(Bloomberg) -- The Biden administration is pressuring companies involved in the semiconductor supply chain to be more transparent as the global chips shortage continues to wreak havoc across many industries, officials said.
Commerce Secretary Gina Raimondo and National Economic Council Director Brian Deese will convene several companies Thursday to discuss how to respond more rapidly to shutdowns around the world, brought about by the spread of the coronavirus, and what comes next for legislation to finance domestic manufacturing that’s lingered on Capitol Hill for months.
Representatives of companies including the Taiwan Semiconductor Manufacturing Co., Samsung Electronics Co. Ltd., Apple Inc., Intel Corp., General Motors Co., Ford Motor Co. and Stellantis NV are to attend, according to people familiar with the planning.
The shortages have frozen production and dampened sales in a variety of businesses, from cars to laptops.
This is the third such meeting to bring together various industries, from chips producers to users, and the administration’s message continues to be the same as in previous sessions. Raimondo and other officials have emphasized that the private sector must step up and provide more transparency if the government is to successfully address the shortage in the medium term.
Now, however, the administration seems to be heightening the pressure on companies, many of whom have been reluctant to provide information detailing their supply-and-demand structures.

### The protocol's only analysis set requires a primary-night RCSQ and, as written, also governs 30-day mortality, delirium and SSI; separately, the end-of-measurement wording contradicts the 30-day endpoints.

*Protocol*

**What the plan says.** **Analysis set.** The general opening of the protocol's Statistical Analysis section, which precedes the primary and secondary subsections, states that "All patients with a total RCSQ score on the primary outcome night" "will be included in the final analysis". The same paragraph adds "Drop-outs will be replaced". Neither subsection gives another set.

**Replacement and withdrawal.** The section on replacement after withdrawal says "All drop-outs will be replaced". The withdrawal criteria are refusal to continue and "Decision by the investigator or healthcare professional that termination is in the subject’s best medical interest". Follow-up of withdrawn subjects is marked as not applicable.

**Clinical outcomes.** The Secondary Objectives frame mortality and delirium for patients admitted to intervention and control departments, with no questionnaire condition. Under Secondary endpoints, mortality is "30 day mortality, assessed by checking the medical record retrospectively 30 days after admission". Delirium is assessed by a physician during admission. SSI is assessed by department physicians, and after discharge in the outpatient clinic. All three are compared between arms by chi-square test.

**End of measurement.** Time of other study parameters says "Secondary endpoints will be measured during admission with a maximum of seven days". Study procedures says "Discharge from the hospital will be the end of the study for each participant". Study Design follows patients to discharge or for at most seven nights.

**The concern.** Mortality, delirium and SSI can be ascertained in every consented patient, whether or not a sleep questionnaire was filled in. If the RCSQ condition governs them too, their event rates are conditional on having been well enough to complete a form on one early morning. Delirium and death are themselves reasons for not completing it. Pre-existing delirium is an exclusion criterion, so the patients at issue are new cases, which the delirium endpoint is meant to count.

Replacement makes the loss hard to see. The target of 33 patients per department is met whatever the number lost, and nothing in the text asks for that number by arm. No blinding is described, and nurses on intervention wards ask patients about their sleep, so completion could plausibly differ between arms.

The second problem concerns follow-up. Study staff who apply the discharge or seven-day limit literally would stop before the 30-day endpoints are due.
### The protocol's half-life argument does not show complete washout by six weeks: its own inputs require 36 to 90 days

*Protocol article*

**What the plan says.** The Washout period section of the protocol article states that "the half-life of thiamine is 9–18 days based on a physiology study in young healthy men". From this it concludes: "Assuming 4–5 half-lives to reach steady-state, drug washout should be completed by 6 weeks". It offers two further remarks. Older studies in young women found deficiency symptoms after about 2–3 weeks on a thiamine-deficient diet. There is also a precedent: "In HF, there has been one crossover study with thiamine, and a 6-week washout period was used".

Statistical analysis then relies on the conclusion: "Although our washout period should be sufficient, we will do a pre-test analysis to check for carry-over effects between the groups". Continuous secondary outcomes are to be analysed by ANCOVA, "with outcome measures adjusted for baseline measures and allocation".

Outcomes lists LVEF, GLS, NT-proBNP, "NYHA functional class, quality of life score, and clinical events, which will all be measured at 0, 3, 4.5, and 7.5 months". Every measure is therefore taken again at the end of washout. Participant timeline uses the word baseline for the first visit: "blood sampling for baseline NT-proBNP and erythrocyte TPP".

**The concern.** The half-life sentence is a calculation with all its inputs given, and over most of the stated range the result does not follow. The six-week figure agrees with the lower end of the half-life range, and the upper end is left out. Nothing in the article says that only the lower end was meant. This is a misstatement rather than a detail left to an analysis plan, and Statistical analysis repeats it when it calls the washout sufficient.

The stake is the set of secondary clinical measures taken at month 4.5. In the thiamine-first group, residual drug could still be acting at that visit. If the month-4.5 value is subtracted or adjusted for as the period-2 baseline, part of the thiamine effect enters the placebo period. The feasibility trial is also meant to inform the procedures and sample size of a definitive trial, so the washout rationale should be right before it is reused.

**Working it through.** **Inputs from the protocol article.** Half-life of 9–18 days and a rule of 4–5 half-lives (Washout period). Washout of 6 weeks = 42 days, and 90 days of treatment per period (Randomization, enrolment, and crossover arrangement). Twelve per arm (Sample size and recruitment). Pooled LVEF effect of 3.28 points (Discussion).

The Commerce Department will request that companies fill out a questionnaire to provide information on inventory, ordering and customer sales in the next 45 days.
Participation will be voluntary, though the administration has other tools at its disposal to force companies to hand over such information should they choose not to comply, one of the officials said. It’s not clear, however, what those tools might be.
The issues facing the supply chain now largely center around the spread of the delta variant in Southeast Asian countries like Malaysia and Vietnam, where semiconductor plants had to shut down because of outbreaks and are now only operating at reduced capacity.
The Commerce and State Departments, along with embassies, will set up an early alert system to ensure that virus-related disruptions in production can be addressed faster. This more formal process to react to such shutdowns replaces the ad-hoc responses that have occurred over the last six months, an official said.
The administration officials said they’re confident the $52 billion in funding for domestic research and manufacturing will receive final approval in the near future and made the case that the additional information requested will help them implement the grant program in a more targeted way.
For now, the legislation, known as the Chips Act, remains stuck in Congress and it’s not clear that taking it up is a priority for leaders in the House. The Senate passed its version in June and the administration has since convened various meetings with lawmakers and industry to forge a path forward.
John Neuffer, president of the Semiconductor Industry Association, said his members appreciate the White House’s engagement on the issue.
“We look forward to working with leaders in Washington to fund the Chips Act and enact an investment tax credit encompassing both manufacturing and design to help ensure the long-term resilience of America’s semiconductor supply chains,” he said.
A senior administration official declined to comment on whether the White House supports the tax credit legislation put forward by Senator Ron Wyden, an Oregon Democrat.